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Woodward, Emily Barnelia


(1885 - 1970)  /  Inducted  2004


Emily Barnelia Woodward
Activist, Journalist

“… but I believe that there is nothing wrong in Georgia that intelligent, informed, honest, unselfish, public-spirited citizens can’t right.”
– Miss Woodward on radio station WSB, July 2, 1947

On a large plantation outside of Vienna in Dooly County, Emily Woodward was born on May 2, 1885. Her parents were well educated and her life was comfortably affluent but that wasn’t enough for Emily who would become one of the state’s most influential journalists, an advocator of prison reform and an active member of the state’s Democratic party.

Emily attended public schools in Vienna and Gordon Institute at Barnesville before returning home to work in various businesses. In 1916 she went to work at the Vienna News as Editor and Assistant Manager and moved up to Editor the next year. By 1918 Emily became the owner, Editor and Publisher of the weekly newspaper, being one of very few women in Georgia and the country to hold those responsibilities. Emily remained at the paper through 1932 but wrote and remained active in journalism throughout her life.

In August 1927 Emily was the first woman elected president of the Georgia Press Association and during her tenure she founded the Georgia Press Institute, offering annual seminars for newspaper editors. In addition, Emily became a member of the State Democratic Committee and attended the Democratic National Convention in Houston in 1928.

Controversy was no stranger to “Miss Em,” as she became known in her hometown, and she fought for prison reform by directing town hall meetings at the Atlanta Federal Penitentiary during the 1940s. In an article for The Atlanta Journal (June 14, 1942), she wrote, “With the fascinating panorama of the new life at the Atlanta Federal Penitentiary crowding in on the canvas of the mind, perhaps it is the influence of this museum atmosphere that brings the great institution into focus as less a prison than a vast art center where deft sculptors toil at the most difficult of all tasks – the task of remolding human bodies and souls.”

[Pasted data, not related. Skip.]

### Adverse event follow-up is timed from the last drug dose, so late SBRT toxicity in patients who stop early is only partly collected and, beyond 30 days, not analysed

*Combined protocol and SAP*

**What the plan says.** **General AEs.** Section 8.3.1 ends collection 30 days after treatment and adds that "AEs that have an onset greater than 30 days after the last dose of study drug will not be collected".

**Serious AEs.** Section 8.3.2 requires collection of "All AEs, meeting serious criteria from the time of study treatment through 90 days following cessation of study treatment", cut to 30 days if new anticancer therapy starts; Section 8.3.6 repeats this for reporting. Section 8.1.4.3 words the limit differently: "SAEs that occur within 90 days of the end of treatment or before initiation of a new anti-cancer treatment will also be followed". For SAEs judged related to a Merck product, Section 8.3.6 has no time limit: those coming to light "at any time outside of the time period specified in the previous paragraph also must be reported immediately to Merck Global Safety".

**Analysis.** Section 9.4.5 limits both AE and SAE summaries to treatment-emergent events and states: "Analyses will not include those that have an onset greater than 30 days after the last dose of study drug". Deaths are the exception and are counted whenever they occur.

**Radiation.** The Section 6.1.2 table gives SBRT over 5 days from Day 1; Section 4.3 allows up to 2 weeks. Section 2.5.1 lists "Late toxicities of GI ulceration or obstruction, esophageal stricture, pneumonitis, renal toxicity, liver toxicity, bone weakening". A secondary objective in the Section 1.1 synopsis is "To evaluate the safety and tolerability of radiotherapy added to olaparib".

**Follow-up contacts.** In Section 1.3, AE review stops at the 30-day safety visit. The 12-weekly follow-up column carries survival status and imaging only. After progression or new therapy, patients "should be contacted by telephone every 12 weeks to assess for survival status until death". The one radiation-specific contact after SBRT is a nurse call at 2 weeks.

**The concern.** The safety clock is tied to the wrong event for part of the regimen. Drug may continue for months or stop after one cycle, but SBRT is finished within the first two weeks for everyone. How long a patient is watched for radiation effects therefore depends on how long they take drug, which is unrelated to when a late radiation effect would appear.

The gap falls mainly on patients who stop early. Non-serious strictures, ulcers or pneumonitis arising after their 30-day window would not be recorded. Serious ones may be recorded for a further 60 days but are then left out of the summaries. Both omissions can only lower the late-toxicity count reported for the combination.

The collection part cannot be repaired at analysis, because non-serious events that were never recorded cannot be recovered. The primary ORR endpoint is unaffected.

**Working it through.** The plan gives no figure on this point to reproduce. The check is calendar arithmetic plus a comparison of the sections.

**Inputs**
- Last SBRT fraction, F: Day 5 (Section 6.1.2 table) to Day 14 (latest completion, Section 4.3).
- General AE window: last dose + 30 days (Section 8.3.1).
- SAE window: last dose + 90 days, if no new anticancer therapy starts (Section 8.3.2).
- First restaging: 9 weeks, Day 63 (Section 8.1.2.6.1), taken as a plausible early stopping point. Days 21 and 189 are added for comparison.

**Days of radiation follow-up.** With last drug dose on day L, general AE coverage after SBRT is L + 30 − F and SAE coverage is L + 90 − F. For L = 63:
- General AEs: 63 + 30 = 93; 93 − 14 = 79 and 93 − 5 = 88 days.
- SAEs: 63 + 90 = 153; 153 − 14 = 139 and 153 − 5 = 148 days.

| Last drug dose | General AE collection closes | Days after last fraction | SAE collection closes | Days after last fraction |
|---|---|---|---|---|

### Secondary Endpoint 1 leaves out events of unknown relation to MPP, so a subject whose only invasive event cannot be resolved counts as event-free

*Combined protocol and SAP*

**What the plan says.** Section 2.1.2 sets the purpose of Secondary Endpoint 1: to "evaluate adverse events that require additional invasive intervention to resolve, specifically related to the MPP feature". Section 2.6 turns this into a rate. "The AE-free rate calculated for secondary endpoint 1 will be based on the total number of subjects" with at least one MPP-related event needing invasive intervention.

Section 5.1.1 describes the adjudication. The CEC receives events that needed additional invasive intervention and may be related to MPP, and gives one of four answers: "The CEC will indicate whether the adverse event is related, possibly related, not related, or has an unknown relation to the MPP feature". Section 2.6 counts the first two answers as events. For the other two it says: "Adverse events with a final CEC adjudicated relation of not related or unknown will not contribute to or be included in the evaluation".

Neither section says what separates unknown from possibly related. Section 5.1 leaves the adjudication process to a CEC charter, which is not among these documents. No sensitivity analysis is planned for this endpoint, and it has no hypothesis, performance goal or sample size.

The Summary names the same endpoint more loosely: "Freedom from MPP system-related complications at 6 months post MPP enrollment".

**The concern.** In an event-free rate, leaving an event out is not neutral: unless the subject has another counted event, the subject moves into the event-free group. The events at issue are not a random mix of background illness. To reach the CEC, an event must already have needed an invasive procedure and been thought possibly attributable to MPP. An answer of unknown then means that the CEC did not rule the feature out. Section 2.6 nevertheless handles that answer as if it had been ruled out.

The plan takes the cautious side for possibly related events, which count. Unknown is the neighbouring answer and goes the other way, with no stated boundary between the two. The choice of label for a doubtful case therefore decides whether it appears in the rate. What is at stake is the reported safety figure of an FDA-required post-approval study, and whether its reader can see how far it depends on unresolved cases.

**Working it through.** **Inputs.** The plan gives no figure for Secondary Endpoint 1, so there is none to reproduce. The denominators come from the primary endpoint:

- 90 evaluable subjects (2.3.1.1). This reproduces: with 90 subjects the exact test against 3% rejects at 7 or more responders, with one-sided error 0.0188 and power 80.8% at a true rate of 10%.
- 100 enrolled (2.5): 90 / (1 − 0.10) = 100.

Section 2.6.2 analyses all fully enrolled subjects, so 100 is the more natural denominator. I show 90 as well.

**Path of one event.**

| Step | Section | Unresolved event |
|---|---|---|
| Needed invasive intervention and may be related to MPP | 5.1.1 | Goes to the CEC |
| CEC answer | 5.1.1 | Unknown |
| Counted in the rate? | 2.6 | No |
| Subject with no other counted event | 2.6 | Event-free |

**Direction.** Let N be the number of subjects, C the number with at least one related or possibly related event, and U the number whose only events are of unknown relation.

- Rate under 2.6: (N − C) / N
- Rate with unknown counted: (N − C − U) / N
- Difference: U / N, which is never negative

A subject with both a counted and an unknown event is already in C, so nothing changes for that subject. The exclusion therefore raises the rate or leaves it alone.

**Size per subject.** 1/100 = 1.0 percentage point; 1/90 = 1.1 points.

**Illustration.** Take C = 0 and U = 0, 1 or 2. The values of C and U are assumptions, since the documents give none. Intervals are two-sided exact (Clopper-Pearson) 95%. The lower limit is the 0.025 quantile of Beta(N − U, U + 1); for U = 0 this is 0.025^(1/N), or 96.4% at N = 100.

Emily also participated in the Atlanta Conference on Race Relations in 1943 and was an advocate of training local leaders to empower themselves to direct their county and state to greater heights. Her ideas for training are in her first book, “Forums – How and Why,” and she served as Director of Forums at the University of Georgia from 1938-1944. Emily also was the founder of the first Leadership Institute held at the university and served as its director from 1943-50. Emily, also a poet, authored an early pictorial history of Georgia, “Empire: Georgia Today in Pictures and Paragraphs,” which was published in 1936 and remains a valuable reference.

Emily traveled the world and went to England in 1944 at the invitation of the American and British Offices of War Information to hold forums in the interest of better relations between the two countries. Traveling with a convoy of other dignitaries, Emily delivered radio addresses over the BBC while bombs were falling. At the end of World War II, The United States War Department and the State Department asked Emily to serve on General Douglas MacArthur’s committee on education. She traveled to Japan where she visited schools and discussed what needed to be done to bring their educational system into the 20th century. Her work there has been a factor in Japan’s excellent educational system.

In Vienna, Emily was instrumental in securing funding from the Works Progress Administration to build a public library in her hometown and she led a fundraising drive when in her 80s to add a reading room to the facility. Emily was awarded an honorary doctorate from the University of Georgia in 1929 and received LaGrange College’s first honorary doctorate in 1946. She was inducted in the Georgia Newspaper Hall of Fame in 1973 and became the state director of Forums, an adult education program that grew out of President Roosevelt’s New Deal policies.

As a Georgia woman of achievement, Emily Woodward left a legacy not only for Georgians but for all citizens of a democratic society through her pioneering work on public forums and as a journalist, educator and advocate of prison reform.


Additional Resources:

Vienna Historic Preservation Society
(229) 268-3663

Robert W. Woodruff Library, Emory University
Special Collections & Archives